The Lonesome Dove Collection includes the award-winning miniseries' final shooting script autographed by the entire cast. (Photo by Kevin Stillman)

The Lonesome Dove Collection includes the award-winning miniseries’ final shooting script autographed by the entire cast. (Photo by Kevin Stillman)

On the seventh floor of the Alkek Library in the middle of Texas State University, I take in windowed views of the spring-fed San Marcos River and the hilly, wooded alma mater of Lyndon Johnson, and then I walk through a place that always feels like a piece of home. The newly expanded Wittliff Collections has reopened following a year of remodeling, with more space now for displaying the wealth of photography in the archive’s holdings, which ranges from a centennial of the great Farm Security Administration photographer Russell Lee to the Texas prison-farm artistry of Danny Lyon.

The grand reopening features three new photography exhibits: A Certain Alchemy and Fireflies, retrospectives of the Beaumont-based stylist Keith Carter, and Nueva Luz/New Light, which presents new acquisitions from top photographers in the Southwest and Mexico. After exploring the photography exhibits, I head to a fourth new exhibit, this one involving writing, called The Lightning Field: Mapping the Creative Process. Assistant Curator Steven L. Davis assembled the exhibit not only to celebrate the achievement of Southwestern talents such as Larry McMurtry, Katherine Anne Porter, and John Graves, but also to show students, scholars, and visitors a glimpse of the rocky and potholed roads that most authors travel. Davis knows something about these roads himself: He recently published an important new biography, J. Frank Dobie: A Liberated Mind.


Positioned like a philosophical guardian near the entrance of the Southwestern Writers Room, which houses Davis’ new exhibit, is a rough-hewn, bronze statue of John Graves, but sculptor (and prize-winning cartoonist) Pat Oliphant afforded a gentle man the scale of a pro basketball center. A display in a glassed-in case nearby reflects the growing stature of the Collections: It follows the body of Cormac McCarthy’s work and details the acquisition of his papers, from the young writer’s early novels with Southern themes to the turbulent Blood Meridian, from the exquisite All the Pretty Horses to the post-apocalyptic The Road—books that have earned him the National Book Award and a Pulitzer, and a movie adaptation that garnered an Academy Award for Best Picture.

The Lightning Field fills three walls of similar display cases in the Writers Room. The first thing I focus on makes me laugh: Posted on the wall is an enlarged replica of a check Gary Cartwright received from Columbia Pictures in 1975 for $1.12. Options and soaring hopes for movies to be made from one’s work are not all that rare, but numbers like those are the usual plunk of reality.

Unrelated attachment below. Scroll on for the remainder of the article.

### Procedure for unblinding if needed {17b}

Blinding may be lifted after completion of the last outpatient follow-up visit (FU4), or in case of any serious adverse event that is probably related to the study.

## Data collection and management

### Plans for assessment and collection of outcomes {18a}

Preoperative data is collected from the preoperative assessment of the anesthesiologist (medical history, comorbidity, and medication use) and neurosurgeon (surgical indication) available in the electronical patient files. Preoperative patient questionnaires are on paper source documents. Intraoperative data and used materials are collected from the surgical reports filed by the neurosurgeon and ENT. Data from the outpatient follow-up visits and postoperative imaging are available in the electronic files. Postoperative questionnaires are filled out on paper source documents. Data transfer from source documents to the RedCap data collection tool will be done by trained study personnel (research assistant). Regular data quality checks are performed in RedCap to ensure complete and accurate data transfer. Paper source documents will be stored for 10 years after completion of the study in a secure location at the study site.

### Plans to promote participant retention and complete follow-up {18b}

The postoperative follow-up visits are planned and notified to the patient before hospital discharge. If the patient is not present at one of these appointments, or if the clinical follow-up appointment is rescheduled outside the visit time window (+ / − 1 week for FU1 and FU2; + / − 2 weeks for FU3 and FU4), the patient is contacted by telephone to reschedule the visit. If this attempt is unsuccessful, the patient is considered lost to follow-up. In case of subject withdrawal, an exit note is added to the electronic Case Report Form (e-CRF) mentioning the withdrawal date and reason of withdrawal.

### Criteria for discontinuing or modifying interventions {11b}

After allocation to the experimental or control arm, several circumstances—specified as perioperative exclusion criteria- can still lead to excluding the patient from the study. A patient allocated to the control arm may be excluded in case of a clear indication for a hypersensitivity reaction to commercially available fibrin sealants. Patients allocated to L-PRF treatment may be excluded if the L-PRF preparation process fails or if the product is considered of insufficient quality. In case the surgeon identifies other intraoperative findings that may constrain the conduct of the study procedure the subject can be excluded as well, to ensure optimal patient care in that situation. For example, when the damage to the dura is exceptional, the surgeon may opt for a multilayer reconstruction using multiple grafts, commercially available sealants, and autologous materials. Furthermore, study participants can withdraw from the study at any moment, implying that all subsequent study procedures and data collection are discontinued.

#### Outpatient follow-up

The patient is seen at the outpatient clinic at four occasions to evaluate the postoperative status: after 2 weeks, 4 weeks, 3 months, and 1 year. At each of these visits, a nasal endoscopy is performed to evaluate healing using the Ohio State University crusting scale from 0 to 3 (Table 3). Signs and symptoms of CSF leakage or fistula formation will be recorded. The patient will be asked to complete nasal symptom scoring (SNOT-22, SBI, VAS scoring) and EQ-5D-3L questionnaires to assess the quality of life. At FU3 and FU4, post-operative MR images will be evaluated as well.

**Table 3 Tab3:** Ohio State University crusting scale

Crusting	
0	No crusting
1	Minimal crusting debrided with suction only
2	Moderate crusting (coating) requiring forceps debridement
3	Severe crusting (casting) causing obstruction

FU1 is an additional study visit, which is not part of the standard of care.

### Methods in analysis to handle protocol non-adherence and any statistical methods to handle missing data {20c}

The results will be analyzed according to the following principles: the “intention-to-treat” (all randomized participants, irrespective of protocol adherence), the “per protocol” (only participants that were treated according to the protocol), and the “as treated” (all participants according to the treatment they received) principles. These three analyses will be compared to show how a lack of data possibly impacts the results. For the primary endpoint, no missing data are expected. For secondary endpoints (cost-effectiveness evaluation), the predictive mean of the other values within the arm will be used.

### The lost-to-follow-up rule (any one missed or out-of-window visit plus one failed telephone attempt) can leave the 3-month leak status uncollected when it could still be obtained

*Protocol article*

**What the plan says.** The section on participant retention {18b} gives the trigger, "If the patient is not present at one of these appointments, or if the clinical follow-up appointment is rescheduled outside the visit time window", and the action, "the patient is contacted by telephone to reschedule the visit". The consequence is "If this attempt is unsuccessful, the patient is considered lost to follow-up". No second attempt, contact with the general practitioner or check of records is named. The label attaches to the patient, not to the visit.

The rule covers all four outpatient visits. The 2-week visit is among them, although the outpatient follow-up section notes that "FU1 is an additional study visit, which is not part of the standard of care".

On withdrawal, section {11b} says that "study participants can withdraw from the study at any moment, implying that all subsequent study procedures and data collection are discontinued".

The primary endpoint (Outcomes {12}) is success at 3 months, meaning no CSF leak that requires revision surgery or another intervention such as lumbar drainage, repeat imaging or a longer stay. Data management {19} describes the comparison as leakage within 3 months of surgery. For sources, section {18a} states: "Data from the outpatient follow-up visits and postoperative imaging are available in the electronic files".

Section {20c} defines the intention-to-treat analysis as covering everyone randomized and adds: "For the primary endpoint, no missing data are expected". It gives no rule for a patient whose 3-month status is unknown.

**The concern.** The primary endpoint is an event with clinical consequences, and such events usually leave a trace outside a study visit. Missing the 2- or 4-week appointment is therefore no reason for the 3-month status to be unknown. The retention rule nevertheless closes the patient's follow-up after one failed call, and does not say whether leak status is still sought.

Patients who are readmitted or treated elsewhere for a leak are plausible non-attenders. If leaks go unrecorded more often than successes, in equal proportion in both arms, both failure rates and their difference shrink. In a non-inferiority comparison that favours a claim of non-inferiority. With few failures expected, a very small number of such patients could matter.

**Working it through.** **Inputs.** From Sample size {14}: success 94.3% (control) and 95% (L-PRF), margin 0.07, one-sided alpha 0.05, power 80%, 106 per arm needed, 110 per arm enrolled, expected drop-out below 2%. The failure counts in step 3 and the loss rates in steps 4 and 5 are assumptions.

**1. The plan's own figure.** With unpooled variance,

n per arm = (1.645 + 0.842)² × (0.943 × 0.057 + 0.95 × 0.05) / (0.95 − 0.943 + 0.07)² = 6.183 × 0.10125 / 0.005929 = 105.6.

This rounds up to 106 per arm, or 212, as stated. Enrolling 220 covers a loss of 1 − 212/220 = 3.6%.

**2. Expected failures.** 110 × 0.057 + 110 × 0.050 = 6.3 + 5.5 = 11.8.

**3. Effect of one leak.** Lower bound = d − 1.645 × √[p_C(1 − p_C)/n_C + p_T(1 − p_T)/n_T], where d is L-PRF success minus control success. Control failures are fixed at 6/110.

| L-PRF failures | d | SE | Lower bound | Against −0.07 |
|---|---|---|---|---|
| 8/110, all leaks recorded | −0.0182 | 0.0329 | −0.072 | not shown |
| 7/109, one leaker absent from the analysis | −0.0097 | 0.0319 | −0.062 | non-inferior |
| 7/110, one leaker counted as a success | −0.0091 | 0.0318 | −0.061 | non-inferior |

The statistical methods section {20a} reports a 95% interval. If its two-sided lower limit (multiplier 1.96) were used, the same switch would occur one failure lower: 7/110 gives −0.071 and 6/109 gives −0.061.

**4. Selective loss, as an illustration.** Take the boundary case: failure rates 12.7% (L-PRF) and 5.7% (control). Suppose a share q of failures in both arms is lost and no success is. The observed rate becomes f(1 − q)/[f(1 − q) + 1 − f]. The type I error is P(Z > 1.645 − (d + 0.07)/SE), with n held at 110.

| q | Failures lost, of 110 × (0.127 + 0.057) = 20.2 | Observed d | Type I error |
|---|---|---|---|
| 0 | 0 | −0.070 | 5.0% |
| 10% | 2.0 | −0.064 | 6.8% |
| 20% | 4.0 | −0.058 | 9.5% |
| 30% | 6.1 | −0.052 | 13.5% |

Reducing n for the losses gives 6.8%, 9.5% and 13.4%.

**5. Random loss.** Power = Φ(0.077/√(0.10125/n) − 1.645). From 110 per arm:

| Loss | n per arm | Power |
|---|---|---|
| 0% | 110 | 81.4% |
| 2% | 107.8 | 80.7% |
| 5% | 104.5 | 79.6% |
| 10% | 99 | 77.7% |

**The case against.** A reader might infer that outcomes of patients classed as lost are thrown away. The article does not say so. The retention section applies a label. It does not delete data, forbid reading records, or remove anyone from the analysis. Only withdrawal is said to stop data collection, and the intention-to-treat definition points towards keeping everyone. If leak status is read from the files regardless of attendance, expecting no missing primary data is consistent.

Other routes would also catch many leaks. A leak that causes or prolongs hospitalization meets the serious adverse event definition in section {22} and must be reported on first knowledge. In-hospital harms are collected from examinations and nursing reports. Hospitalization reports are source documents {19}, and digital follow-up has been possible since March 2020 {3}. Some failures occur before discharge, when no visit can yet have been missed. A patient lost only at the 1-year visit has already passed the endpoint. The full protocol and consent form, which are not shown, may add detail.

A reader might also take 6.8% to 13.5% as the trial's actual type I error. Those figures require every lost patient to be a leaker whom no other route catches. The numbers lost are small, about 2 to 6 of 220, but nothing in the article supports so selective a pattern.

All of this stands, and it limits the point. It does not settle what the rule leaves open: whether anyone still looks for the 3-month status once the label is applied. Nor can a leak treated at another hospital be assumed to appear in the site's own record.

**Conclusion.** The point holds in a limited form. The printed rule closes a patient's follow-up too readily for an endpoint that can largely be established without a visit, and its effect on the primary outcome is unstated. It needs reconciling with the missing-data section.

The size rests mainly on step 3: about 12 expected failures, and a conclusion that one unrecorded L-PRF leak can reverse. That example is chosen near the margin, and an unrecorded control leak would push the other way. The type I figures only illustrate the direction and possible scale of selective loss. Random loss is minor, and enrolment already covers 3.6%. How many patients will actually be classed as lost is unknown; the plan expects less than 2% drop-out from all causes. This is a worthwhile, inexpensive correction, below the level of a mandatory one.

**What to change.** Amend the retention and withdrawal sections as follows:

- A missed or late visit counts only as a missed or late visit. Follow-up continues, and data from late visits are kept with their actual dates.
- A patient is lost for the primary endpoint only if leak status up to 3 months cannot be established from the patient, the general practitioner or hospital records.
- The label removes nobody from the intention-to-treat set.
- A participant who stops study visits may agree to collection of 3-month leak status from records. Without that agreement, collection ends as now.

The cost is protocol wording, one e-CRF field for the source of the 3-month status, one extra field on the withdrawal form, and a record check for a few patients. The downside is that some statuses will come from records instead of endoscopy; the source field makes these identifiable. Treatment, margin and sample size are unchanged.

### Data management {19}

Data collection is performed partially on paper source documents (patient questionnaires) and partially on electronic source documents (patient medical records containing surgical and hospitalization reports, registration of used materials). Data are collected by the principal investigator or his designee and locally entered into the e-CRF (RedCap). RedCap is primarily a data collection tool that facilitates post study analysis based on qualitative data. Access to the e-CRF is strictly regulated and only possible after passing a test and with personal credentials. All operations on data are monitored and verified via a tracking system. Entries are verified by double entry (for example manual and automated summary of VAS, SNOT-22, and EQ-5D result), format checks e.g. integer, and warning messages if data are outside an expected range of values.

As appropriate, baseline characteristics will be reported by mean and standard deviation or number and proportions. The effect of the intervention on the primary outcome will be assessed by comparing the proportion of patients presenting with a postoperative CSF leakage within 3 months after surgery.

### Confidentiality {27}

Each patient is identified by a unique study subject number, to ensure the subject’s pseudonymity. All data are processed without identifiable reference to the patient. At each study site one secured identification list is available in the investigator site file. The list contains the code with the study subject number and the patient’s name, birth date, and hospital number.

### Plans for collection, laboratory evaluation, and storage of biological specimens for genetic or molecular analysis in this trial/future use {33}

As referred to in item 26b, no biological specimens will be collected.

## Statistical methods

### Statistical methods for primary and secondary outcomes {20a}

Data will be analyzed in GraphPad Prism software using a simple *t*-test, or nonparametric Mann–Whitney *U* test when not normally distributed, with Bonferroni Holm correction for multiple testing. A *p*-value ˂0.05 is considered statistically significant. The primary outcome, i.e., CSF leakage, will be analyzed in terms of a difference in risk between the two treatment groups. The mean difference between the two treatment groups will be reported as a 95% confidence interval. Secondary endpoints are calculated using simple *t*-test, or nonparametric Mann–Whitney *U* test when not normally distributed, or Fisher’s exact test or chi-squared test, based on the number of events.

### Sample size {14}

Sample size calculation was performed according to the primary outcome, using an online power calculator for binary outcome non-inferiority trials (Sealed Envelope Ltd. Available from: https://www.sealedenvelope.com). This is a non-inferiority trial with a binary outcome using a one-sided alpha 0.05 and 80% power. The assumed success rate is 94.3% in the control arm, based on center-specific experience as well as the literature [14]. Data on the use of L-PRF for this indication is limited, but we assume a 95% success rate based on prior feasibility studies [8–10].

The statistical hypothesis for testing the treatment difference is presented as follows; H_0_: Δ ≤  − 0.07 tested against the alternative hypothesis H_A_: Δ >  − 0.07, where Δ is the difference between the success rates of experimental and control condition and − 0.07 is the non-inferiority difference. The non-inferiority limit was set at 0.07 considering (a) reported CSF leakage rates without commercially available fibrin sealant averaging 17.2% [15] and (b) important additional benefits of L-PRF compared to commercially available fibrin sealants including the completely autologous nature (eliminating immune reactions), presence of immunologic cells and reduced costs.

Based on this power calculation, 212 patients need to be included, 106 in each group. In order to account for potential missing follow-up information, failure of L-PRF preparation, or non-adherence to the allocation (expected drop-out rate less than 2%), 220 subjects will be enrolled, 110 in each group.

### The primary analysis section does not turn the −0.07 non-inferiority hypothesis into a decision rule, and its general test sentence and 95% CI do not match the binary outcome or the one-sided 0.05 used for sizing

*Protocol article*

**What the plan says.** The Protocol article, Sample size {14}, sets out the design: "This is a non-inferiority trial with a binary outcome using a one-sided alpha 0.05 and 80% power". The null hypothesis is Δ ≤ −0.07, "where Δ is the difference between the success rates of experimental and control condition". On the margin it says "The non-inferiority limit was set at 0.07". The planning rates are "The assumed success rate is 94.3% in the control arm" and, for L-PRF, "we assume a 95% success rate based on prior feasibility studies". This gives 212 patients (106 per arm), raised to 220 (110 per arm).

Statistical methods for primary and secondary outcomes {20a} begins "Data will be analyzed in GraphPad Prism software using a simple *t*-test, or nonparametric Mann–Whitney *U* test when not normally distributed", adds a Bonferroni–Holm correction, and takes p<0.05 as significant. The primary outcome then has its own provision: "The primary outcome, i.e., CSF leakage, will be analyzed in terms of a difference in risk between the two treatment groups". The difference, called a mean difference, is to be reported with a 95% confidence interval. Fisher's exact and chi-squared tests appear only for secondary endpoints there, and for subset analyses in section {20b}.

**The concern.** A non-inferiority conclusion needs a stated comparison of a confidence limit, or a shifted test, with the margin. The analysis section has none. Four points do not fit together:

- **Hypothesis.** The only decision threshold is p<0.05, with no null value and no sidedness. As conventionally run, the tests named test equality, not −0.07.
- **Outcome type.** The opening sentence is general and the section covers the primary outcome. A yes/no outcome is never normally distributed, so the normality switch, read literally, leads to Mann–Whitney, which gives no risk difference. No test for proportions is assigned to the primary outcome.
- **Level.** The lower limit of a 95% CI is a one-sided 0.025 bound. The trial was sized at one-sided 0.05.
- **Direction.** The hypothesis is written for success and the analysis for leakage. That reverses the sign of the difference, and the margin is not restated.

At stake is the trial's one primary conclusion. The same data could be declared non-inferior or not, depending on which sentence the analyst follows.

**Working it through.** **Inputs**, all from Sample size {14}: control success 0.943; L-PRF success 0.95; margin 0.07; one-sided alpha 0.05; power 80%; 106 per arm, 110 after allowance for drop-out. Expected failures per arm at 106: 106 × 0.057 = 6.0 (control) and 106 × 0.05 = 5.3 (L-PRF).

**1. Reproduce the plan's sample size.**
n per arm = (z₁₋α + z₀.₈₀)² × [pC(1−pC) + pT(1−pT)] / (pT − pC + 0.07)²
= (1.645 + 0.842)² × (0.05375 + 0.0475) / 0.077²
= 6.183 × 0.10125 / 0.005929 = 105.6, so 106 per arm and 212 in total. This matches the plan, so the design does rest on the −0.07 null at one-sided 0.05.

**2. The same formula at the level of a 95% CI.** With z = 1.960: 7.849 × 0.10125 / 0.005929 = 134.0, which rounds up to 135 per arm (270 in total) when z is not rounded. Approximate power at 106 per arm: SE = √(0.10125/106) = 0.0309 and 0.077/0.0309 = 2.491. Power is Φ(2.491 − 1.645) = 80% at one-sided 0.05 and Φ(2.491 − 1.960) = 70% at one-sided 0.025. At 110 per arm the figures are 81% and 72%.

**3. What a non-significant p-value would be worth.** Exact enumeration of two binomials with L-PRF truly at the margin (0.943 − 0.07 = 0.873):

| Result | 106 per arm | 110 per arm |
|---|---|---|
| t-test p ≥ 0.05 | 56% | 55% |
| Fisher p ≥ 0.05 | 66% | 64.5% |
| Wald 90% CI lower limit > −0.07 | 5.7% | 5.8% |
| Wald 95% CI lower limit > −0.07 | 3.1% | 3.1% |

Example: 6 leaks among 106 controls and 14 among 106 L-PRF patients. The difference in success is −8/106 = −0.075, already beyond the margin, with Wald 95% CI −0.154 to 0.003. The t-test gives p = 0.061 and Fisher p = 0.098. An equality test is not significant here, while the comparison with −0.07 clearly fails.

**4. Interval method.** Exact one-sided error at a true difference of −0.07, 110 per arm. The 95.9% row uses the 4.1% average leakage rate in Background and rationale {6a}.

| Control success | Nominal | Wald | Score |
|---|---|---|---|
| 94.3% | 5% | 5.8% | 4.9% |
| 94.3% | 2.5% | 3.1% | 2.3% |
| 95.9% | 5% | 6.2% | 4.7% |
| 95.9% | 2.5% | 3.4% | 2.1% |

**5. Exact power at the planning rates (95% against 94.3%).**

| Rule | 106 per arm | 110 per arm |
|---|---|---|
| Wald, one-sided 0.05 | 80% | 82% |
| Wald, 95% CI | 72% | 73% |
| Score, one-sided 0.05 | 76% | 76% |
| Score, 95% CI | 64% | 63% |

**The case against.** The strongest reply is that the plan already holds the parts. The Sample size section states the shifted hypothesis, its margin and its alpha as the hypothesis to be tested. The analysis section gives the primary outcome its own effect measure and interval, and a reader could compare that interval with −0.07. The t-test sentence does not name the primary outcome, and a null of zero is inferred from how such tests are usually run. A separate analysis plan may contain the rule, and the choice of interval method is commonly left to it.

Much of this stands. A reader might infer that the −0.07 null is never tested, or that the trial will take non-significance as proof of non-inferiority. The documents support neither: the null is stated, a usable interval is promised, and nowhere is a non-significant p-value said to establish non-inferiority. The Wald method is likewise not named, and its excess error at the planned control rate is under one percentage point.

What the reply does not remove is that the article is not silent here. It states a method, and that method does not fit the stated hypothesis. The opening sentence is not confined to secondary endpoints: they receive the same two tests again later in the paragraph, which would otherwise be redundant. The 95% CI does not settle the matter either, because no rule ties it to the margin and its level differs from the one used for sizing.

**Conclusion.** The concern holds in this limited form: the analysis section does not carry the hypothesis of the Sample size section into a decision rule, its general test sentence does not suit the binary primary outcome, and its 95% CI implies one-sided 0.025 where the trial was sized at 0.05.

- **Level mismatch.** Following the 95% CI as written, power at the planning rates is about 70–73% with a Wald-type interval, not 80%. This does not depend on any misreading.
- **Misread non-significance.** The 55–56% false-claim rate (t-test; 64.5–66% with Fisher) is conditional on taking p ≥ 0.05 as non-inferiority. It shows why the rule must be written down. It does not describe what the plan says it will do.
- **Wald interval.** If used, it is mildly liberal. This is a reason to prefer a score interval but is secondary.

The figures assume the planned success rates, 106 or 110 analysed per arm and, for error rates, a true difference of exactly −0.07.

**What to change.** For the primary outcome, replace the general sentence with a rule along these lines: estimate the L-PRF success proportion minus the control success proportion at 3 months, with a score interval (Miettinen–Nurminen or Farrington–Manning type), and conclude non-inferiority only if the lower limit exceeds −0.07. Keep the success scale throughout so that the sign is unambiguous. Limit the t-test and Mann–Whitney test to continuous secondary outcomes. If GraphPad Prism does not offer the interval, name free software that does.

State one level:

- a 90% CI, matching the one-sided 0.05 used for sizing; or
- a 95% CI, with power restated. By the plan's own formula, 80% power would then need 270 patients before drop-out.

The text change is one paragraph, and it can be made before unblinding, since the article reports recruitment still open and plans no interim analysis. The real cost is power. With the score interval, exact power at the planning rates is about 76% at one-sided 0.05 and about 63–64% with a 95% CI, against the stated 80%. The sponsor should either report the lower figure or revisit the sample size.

Hand-decorated script covers from the long-running King of the Hill animated series number among the Witliff's treasures. (Photo by Kevin Stillman)

Hand-decorated script covers from the long-running King of the Hill animated series number among the Witliff’s treasures. (Photo by Kevin Stillman)

About 20 years ago, I realized that the evidence of my working life was not going to survive storage in my attic. That evidence is just paper—manuscripts, letters, galley proofs from a few books—but those papers matter to me, and so does anyone who might one day have an interest in them. So, I followed the lead of Cartwright and other friends and entrusted them to the Southwestern Writers Collection, the initial collection that Bill and Sally Wittliff launched at Texas State (then Southwest Texas State) in 1986. I find with pleasure that Steven Davis has given me a space in the new exhibit.
I put on reading glasses to make out words I wrote on a thin stack of typewritten manuscript: “A false start, written when I was in graduate school in Austin in 1971, that became the novel Deerinwater.”  Davis’ display text observes that the book was not published until 13 years later.

If hanging on to such things is hubris, I look around this room and know I’m in good company. Elizabeth Crook, in writing her novel about the Texas Revolution, Promised Lands, constructed a calendar timeline that is so minutely and gracefully written that the marks of ink on paper resemble some exotic tapestry. Arranged below the calendar are complimentary but also exacting letters from her editor, Jacqueline Kennedy Onassis—not a bad vote of confidence for a young novelist.  Just below, the display for the late Edwin “Bud” Shrake contains part of a page he ripped from an English-language newspaper while living in Rome in 1962. The short feature was about Elizabeth Ann Seton, a founder of schools and hospitals and the first American the Catholic Church canonized as a saint. That newspaper story inspired his classic novel about a Texas frontiersman, Blessed McGill.